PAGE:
If you are heading for South Africa, be sure to place Addo Elephant National Park on your must-see places. Nearly every photographer visiting SA, goes to Kruger NP, and well they should. But if you don’t also include Addo in your itinerary you’re missing something very special.
A Bit of Background
Addo NP has been developed over the years, after the indigenous elephants were intentionally slaughtered at the turn of the 20th century to protect farmers' crops. Over the decades more and more land was acquired and after apartheid fell the new government purchased the final large parcels to form the park.
Indigenous wildlife has been reintroduced and the park, considerably smaller than Kruger, now boasts more than 450 elephants, several lions, water buffalo, kudus, hartebeests, black rhinos and many other species. Its smaller size makes for a more intimate setting and after two days in the park you will feel like you know it well.
Throughout the day wildlife sightings are posted on boards so that you can quickly adjust and take off to capture images of animals missing from your list. Another advantage is that, unlike Kruger, Addo is malaria-free. However, Kuger has a more diverse wildlife population. For example, you will not see giraffes, crocs or white rhinos in Addo.
Where to Lodge
There are many choices of where to stay while you photograph in Addo and the list is growing every year. B&B lodges are plentiful and all appear to be within a very short distance from the park gates.
I stayed at the Addo Dung Beetle Guest Farm. Yes, you read that right! I should mention that the dung beetle plays a critical role in Addo. Literally tons of elephant (and other) dung is everywhere, on the roads, in the bush, even in camp areas. The dung beetles help to break down this organic matter. In fact, it is illegal in Addo NP to drive over dung beetles.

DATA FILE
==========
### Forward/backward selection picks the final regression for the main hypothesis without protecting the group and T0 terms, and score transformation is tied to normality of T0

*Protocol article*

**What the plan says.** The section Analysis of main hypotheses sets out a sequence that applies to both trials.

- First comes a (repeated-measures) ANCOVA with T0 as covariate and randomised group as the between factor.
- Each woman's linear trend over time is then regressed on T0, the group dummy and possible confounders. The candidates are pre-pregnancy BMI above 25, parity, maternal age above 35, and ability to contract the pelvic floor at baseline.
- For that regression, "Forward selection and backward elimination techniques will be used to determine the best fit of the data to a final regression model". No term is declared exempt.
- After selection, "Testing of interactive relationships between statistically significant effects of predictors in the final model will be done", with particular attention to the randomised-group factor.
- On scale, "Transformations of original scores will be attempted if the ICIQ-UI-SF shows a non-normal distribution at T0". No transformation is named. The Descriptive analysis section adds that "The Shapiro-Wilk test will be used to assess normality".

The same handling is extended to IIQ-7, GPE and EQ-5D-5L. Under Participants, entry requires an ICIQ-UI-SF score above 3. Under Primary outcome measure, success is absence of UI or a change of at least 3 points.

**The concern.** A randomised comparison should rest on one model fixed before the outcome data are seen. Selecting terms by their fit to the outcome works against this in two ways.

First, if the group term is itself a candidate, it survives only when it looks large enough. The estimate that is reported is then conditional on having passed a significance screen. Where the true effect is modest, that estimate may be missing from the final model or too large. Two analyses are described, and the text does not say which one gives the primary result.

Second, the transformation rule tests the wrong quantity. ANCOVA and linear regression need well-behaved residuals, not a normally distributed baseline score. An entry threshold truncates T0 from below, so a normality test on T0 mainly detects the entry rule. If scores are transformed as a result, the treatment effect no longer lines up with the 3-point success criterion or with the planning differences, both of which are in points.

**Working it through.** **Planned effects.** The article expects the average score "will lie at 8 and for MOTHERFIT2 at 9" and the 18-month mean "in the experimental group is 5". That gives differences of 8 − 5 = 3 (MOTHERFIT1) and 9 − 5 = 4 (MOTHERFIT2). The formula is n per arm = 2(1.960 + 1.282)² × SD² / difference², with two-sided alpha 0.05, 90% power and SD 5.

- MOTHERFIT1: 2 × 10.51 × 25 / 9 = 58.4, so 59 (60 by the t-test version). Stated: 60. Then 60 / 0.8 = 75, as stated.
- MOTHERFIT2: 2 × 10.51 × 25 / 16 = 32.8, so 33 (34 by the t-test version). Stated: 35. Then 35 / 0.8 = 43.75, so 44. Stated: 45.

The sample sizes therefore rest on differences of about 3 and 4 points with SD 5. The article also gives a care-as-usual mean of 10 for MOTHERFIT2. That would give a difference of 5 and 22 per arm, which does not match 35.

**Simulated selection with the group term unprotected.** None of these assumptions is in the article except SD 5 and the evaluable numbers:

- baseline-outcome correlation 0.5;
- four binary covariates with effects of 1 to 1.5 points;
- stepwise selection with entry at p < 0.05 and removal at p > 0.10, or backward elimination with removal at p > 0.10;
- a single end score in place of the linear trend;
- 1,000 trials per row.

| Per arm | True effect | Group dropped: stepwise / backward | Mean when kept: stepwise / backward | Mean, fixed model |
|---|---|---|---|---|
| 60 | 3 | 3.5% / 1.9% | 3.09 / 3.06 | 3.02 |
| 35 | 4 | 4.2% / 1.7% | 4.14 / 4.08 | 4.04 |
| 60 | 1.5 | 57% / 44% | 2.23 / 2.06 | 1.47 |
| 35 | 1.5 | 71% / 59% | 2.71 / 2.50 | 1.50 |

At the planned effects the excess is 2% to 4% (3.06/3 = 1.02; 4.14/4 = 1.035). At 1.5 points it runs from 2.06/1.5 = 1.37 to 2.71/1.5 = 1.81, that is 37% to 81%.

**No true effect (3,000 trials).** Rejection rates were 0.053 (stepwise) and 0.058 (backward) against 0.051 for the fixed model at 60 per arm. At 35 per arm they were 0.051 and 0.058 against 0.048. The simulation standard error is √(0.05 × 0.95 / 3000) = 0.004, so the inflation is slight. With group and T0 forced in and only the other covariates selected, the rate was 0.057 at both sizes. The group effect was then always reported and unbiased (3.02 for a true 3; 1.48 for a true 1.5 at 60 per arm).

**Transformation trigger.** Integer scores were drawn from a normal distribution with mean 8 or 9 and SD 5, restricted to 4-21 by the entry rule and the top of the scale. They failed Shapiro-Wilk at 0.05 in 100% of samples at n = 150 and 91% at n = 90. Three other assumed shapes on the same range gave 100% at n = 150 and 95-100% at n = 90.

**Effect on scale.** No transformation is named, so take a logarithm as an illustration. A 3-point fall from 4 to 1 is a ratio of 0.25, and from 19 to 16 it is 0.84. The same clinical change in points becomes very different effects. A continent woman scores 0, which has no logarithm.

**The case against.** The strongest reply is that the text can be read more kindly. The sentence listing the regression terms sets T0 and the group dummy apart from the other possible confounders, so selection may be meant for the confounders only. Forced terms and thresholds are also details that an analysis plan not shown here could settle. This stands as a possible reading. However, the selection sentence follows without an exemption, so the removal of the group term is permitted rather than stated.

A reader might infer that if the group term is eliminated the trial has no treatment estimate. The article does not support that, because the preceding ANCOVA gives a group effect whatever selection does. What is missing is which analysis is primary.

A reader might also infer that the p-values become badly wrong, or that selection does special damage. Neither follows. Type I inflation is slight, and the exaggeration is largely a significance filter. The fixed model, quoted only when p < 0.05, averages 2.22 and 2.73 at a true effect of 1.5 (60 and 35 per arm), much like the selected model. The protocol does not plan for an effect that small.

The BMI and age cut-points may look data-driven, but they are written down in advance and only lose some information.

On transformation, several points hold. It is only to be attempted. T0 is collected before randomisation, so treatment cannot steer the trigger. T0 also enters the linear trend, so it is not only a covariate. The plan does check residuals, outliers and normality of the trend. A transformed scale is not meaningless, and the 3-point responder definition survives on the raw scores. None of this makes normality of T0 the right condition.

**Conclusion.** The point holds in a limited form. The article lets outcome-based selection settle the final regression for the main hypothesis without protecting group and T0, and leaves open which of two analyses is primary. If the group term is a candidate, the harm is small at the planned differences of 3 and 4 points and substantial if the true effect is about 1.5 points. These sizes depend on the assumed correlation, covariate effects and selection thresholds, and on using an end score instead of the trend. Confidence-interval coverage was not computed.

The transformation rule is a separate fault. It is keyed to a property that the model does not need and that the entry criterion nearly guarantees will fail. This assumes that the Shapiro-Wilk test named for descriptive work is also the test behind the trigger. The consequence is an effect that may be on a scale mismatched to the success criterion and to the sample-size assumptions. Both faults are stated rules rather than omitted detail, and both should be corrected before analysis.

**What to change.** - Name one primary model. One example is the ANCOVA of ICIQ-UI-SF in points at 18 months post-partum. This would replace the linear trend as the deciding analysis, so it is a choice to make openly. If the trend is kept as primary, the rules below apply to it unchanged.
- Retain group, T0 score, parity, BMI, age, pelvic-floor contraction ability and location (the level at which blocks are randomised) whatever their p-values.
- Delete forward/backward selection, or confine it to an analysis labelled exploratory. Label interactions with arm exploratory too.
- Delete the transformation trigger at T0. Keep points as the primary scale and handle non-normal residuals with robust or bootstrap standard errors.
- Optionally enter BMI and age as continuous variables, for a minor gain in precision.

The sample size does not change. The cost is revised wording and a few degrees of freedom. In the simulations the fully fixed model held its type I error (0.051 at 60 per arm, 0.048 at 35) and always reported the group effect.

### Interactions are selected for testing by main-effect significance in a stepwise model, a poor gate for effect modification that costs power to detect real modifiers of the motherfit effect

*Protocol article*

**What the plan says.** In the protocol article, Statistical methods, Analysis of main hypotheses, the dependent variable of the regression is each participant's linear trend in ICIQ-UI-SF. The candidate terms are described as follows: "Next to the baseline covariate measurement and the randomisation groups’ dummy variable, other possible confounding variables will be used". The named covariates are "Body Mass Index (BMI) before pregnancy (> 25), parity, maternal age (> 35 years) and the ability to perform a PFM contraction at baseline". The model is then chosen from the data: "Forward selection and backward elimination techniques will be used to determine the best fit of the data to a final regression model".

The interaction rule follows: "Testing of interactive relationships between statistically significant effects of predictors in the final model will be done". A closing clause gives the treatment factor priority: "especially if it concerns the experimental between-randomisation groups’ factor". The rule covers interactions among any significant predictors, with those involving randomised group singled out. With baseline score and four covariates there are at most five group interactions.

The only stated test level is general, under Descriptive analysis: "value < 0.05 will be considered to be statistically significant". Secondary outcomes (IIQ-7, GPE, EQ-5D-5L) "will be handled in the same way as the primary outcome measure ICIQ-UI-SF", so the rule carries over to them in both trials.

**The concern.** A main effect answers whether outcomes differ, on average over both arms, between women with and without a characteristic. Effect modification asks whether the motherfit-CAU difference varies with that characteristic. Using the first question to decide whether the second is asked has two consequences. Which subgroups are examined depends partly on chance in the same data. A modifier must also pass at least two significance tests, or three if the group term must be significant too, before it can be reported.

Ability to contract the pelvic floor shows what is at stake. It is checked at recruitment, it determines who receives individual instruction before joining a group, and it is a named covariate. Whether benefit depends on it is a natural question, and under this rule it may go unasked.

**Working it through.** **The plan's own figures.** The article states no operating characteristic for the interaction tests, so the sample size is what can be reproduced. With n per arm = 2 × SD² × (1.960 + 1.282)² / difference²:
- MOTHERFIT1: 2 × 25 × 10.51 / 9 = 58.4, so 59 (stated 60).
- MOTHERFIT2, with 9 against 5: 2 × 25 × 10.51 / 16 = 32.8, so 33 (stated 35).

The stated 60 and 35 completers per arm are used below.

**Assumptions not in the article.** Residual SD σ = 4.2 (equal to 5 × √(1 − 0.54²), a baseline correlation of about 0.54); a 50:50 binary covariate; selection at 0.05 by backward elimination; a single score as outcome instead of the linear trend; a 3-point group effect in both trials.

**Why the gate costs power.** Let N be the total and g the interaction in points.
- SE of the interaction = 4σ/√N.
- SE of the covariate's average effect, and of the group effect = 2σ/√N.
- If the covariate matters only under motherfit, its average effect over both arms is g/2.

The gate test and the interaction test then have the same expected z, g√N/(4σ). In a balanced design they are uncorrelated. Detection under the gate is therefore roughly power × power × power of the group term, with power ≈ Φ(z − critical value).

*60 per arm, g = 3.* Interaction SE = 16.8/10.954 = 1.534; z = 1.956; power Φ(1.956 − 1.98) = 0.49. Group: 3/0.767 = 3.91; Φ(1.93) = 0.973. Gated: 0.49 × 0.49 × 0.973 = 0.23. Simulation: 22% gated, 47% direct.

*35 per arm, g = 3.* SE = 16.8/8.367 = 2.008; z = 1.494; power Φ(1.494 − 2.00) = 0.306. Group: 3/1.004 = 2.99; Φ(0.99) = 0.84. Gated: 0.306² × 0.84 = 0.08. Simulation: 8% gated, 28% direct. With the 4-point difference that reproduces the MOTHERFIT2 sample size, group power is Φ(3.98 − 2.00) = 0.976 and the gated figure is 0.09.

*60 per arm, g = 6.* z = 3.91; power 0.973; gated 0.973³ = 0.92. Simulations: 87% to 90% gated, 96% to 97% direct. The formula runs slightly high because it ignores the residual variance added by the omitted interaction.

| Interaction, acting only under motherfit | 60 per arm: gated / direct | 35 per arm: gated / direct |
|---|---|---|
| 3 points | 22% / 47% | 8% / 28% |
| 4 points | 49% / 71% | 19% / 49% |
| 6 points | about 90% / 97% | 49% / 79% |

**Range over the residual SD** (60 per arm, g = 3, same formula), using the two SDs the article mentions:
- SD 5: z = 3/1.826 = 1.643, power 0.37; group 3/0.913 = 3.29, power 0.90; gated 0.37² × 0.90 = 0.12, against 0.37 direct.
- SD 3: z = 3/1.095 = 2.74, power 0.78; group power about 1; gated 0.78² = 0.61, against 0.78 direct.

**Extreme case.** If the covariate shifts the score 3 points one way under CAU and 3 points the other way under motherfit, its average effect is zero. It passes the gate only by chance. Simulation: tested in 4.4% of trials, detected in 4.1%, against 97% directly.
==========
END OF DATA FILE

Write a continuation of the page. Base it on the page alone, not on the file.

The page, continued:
Back to our lodge; the hosts, Rod and Magna, were as gracious as could possibly be. They went out of their way at every turn to make our stay comfortable. Our cabin was clean, well stocked and the breakfasts in their indoor-outdoor dining area are superb. You can see my full review of the property on TripAdvisor.
The Guest Farm is in the midst of a 150,000 tree citrus farm. But, make no mistake that you are still in the wilds. Our room had fresh bat droppings in it every night when we returned to our bedroom. The bats, of course, were tiny and harmless. Smartly, our hosts had installed an electronic device that prevented the bats from flying. We slept while the bats were out at night keeping down the insect population, and they rested snugly in our cabin while we were out photographing the insect population (actually their larger distant evolutionary cousins).
If you’re in Addo, the only quality dining we found, other than possibly in the lodge where you are staying, is The Cattle Baron located inside the park in the reception area. The food is excellent and the prices reasonable. They are open for all three meals.
I could rant and rave about Addo, but some pictures are worth thousands of words. In the end, two words of advice: Just Go!
From a magical 30 minutes spent sharing space with a male lion.
An uncommon sighting of a cerval wild cat.
You can’t capture enough baby elephant images, can you?